Three Ladies, Three Lattes: Do’s and don’ts of dating

Secular Pam, modern Orthodox Tzippi and haredi Danit answer your questions on percolating issues in Israel’s complicated social and religious fabric.

A couple on a date (photo credit: ING IMAGE/ASAP)
A couple on a date
(photo credit: ING IMAGE/ASAP)
Dear Ladies,
I’m a recent olah, single, and new to the Israeli dating scene. Could you shed some light about dating standards in your respective communities? Are there expectations that differ from dating etiquette in the States? What’s the protocol here? Advantages and disadvantages?
Wanting to Marry Jerusalem
Tzippi Sha-ked: It started as a casual conversation. “Mazel Tov on your daughter’s upcoming nuptials,” I said. “How long have you known the groom?” “Why, I’ve only just met him,” replied my friend.
“In some national-religious circles today, parents meet the prospective spouse for Shabbat or a dinner shortly before the engagement is announced. Kids nowadays keep things private.”
It’s a funny thing, these new dating norms. There’s a checklist: Shomer negia (refrains from physical contact, in accordance with the Halacha)? Short skirt? Long skirt? Gush Katif look? Davening with/without a minyan? Kippa? What size?
In the national-religious crowd, everyone is fair game for shadchan duties: moms, friends, siblings, rabbis, teachers, Internet dating sites and bona-fide matchmakers. The buzz: Don’t wait too long to start dating (you’ll miss the love boat), don’t date for too long, don’t invite guy/gal for a Shabbat unless you’re almost ready to “announce” – you don’t want people to talk.
Parents provide input when helping kids choose a car, a career, a vacation – but God forbid they meet the date in the early stages of a budding relationship.
That’s simply not done.
National-religious kids are brought up with less contact with the opposite sex than secular youngsters.
They do mix in youth groups, at family gatherings and on Shabbatot. They attend single-sex schools and date only to wed. Often, it’s not until university that they mix more naturally with the opposite sex. And then – boom! – genetic testing, PR campaigns for girls. Parents: Please butt out – until the bills arrive.
Does this have to be the new norm? Tzippi Sha-ked runs Points of Contact, a matchmaking network for Anglo-Israelis.
Pam Peled: I suppose the most sensible thing to say about dating rules in the secular community is that there aren’t any. Presumably what you’re really asking is: How soon do you spend the night with your date? There are books about this, no? How long to wait before texting back; what to talk about at the first meeting; how to say “Sorry, this isn’t working out” in a non-hurtful way (impossible).
But the bottom line is that in the nonreligious world, the whole scene is far more flexible, more go with the flow.
The crux of the question is: which dating patterns ensure better, stronger, more lasting relationships? Does sleeping over at your boyfriend’s house mean he’ll marry you sooner and stay true, or does it mean the opposite? Or does it mean absolutely nothing at all? Oh, relationships. I assume, though I’m open to correction, that dating patterns make no difference to longterm happiness. Some data claim that prenuptial cohabitation is poisonous to eventual marriage; other data prove that living together leads to happy ever after. Terrible spousal abuse exists in all the worlds, as do wonderful marriages of respect.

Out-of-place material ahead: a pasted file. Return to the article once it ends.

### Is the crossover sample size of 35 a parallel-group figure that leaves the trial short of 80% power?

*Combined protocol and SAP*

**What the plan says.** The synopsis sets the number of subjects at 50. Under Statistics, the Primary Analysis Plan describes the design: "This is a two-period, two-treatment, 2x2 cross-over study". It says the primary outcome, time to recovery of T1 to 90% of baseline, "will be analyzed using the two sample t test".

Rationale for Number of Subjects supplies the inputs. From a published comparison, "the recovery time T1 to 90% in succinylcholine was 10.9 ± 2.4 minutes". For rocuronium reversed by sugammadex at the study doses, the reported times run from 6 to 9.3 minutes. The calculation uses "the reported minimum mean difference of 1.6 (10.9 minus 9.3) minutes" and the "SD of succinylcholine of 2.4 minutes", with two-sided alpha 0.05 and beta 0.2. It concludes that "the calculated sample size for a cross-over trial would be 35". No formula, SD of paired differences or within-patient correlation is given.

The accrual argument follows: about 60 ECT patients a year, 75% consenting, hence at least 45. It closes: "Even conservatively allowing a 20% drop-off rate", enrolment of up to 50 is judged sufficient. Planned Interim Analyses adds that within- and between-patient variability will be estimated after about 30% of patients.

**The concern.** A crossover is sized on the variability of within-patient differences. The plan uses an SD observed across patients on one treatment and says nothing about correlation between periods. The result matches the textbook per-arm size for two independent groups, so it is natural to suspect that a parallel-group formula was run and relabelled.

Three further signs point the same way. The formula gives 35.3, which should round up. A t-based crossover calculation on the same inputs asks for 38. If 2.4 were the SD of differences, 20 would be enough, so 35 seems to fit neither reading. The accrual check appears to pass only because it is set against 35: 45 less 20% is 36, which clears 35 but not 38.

For sure, this casual attitude to coupling in the secular world has its problems: It’s not nice to feel dumped after a night of fun. But is it better to forgo the fun, or get married at 20 because that’s the only legitimate way to welcome someone into your bed, and does this lead to more loving, respectful, non-abusive, long-term lives together? My gut feeling is no.
Danit Shemesh: Much as I love my husband, I wouldn’t wish our beginnings on our daughter. Being haredi, she had a diametrically opposed experience from the then-secular me.
I met my husband in an Israeli dance club, without my parents knowing; my daughter met her “missing piece” in a hotel lobby. We, her parents, set up the date after researching the compatibility of the young man on all levels. Our son okayed the couple’s suitability.
I knew nothing about my husband except for the way he looked and moved (great dancer!); my daughter knew almost the whole résumé except for his looks.
It took us over a year to decide to marry; my daughter knew after seven dates.
The first date confirmed primal attraction; what’s on paper isn’t enough. The second date examined if she could be herself with the guy. On the third they discussed homogeneity in terms of building a home together. They talked a few times about their mutuality, potential for harmony in dialogue, spiritual endeavors and emotional capacity. Can this personality “cocktail” work? My heart was like a slab of meat on a butcher’s stone; hers was protected. My process began with first engaging the body, then the heart and, much later, the mind. In our community there is no touching whatsoever before marriage. The mind decides, the body agrees and only then the heart is allowed to open.
Marriage presumes maturity, as does the process of finding the mate.
The only drawback is the lack of romantic trappings before the huppa.
Comments and questions: